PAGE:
Deadly fogs, moralistic diatribes, debunked medical theory — Brett Beasley explores a piece of Victorian science fiction considered to be the first modern tale of urban apocalypse.
September 30, 2015
Scarcely can I portray in words the dire and dismal scenes that met my vision here. ... For here, where on the previous night had throbbed hot and high the flood-tide of London’s evening gaiety, was now presented to my poor fevered sight, the worst, the most awful features of the whole terrific calamity. I had entered into the very heart and home of horror itself.
This is the way the world ends: not with a bang but a bronchial spasm. That is, at least, according to William Delisle Hay’s 1880 novella, The Doom of the Great City. It imagines the entire population of London choked to death under a soot-filled fog. The story is told by the event’s lone survivor sixty years later as he recalls “the greatest calamity that perhaps this earth has ever witnessed” at what was, for Hay’s first readers, the distant future date of 1942.
The novella received only mild acclaim among its late Victorian readers, and today it is almost forgotten. But, surprisingly enough, it has become possible to read our social and environmental problems foretold in Hay’s strange little story. In our age of global warming, acid rain, and atmospheric pollution, we may become the first readers to take Hay seriously. When Hay imagines a city whose wealth and “false social system” lulls it into complacency, we can recognize ourselves in his words. And as for those air problems that loomed dangerously around them, Londoners “looked upon them in the light of a regular institution, not caring to investigate their cause with a view to some means of mitigating them”. At moments like these, we get the feeling that Hay’s obscure 135-year-old story is eerily prophetic.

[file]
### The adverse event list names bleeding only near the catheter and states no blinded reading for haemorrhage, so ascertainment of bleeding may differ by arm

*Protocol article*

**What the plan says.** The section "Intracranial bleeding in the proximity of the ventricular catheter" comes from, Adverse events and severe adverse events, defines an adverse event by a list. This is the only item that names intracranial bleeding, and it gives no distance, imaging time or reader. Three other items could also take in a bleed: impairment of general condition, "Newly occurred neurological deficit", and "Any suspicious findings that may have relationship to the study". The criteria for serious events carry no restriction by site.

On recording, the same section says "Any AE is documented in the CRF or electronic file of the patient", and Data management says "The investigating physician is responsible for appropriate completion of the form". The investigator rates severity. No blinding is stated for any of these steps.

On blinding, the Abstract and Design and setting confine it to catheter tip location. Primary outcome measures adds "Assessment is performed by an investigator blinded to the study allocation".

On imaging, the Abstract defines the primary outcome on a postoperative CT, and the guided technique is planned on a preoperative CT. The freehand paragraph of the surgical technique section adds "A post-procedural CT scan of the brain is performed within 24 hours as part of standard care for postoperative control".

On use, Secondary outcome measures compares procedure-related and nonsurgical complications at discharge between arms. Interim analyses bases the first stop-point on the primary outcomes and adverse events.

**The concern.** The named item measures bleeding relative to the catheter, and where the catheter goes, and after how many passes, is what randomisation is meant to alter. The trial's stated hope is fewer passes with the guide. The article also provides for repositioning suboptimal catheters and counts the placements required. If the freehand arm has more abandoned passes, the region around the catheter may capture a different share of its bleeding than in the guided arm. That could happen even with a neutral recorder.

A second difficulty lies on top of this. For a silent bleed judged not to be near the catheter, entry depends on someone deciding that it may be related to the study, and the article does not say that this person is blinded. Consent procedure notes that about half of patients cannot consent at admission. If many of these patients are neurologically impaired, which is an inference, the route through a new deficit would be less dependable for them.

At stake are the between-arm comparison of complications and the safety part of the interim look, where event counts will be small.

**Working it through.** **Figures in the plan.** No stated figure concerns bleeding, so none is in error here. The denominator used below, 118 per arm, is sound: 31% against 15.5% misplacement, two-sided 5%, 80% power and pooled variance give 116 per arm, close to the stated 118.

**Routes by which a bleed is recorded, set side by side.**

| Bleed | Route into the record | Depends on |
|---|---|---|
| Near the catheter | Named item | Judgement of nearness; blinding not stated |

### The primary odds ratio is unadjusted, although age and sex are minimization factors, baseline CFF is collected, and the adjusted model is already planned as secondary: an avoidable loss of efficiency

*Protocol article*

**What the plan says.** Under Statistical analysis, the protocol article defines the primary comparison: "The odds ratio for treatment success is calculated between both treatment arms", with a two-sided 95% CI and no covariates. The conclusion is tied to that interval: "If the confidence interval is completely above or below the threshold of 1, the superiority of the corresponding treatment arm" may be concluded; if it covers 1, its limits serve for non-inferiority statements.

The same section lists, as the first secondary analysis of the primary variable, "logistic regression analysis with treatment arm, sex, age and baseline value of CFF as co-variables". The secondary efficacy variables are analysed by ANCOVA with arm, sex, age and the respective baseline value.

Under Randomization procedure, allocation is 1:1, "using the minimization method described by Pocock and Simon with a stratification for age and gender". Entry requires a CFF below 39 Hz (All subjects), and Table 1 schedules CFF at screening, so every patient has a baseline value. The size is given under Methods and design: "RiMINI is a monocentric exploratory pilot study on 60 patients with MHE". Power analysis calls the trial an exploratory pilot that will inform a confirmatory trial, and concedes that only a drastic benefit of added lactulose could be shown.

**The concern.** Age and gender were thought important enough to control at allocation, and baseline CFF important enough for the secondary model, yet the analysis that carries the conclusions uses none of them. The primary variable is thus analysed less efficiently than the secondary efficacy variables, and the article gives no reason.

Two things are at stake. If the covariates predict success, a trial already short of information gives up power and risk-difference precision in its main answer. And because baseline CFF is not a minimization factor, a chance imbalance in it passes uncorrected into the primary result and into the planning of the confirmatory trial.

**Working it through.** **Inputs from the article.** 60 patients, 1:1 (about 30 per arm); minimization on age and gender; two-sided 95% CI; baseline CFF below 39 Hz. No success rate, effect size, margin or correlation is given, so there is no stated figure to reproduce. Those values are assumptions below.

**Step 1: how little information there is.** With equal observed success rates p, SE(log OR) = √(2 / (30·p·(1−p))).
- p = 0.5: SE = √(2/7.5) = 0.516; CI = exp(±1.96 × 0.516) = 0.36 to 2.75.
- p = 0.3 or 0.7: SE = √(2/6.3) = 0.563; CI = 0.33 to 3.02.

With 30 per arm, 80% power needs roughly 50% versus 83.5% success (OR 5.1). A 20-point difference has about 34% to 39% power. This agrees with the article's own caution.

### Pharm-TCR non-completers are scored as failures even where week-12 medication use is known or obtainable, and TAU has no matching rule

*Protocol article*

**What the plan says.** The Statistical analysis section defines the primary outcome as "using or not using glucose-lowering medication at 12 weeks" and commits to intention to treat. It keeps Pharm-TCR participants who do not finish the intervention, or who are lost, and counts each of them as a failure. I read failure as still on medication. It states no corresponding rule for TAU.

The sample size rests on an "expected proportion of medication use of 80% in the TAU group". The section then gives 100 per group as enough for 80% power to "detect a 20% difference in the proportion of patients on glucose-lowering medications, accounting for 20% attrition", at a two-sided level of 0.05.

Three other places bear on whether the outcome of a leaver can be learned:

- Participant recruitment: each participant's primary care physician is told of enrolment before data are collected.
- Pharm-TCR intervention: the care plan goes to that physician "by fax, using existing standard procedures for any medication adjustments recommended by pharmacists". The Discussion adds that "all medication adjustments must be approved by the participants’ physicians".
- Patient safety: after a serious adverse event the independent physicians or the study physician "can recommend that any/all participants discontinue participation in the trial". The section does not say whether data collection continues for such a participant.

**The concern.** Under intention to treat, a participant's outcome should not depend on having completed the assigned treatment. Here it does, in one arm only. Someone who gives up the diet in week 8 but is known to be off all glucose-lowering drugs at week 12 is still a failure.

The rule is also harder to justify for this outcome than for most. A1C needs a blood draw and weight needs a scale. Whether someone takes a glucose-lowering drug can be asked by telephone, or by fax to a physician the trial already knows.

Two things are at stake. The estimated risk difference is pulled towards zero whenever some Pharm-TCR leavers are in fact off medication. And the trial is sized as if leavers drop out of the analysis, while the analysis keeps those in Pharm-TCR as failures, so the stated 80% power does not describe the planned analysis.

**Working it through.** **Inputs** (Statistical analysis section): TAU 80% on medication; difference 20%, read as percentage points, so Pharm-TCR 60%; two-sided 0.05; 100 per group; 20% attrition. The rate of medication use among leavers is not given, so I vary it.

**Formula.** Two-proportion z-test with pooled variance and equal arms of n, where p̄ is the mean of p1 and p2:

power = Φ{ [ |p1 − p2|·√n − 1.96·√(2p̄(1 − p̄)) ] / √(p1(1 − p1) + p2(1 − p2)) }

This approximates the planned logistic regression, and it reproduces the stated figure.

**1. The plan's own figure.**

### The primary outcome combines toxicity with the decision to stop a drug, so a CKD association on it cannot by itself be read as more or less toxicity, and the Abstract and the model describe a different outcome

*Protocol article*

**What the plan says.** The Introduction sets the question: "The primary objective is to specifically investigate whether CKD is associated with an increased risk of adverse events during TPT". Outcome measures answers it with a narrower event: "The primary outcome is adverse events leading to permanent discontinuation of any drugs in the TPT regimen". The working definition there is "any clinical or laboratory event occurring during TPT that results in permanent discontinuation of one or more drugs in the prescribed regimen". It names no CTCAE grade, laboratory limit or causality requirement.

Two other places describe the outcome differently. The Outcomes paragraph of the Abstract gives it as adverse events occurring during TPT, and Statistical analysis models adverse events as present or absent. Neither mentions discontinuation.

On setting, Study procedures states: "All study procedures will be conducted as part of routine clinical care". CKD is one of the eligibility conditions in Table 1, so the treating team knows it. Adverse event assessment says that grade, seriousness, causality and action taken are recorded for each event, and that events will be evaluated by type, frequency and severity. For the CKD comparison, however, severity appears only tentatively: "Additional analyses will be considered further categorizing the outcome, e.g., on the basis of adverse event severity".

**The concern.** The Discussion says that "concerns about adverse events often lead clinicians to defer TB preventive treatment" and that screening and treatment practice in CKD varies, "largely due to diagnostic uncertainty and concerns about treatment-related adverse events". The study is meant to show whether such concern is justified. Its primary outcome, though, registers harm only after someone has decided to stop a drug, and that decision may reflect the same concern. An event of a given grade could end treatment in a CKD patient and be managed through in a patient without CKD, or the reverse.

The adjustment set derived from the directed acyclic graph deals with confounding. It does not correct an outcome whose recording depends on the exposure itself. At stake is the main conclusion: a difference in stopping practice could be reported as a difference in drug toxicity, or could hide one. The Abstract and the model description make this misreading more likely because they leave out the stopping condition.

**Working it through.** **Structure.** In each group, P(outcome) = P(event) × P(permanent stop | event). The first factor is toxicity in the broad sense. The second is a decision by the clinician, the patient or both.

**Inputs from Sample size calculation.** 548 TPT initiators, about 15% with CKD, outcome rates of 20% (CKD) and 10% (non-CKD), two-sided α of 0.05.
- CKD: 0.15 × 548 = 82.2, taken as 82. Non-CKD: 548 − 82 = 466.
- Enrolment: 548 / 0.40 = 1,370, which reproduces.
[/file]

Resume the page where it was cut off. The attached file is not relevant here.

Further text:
But before we canonize Hay as an environmentalist and his story as An Inconvenient Truth in Victorian garb, we have to look at the story’s other features. Readers of The Doom of the Great City unfailingly notice that the story does not fit easily with other science fiction narratives, but seems to belong also to another class of tales, which Brian Stableford has called “ringing accounts of richly deserved punishment”. This is because Hay’s narrator seems to slide back and forth between material and moral explanations for pollution. While he talks of how “In those latter days there had been past years of terribly bad weather, destroying harvests”, he adds in the same paragraph, “prostitution flourished rampantly, while Chastity laid down her head and died! Evil! — one seemed to see it everywhere!”
In fact, the narrator goes so far as to cast himself as a prophet. Like a latterday Jeremiah he reviles London as “foul and rotten to the very core, and steeped in sin of every imaginable variety”. In a twenty-page diatribe he catalogues vices such as prodigality, corruption, avarice, and aestheticism — not to mention feminine vanity, for which he reserves special scorn. He denounces tradesmen, aristocrats, theater-goers, and the young as well as the old. For him, London is like Atlantis or Babylon standing blithely unaware of the divine wrath about to strike it.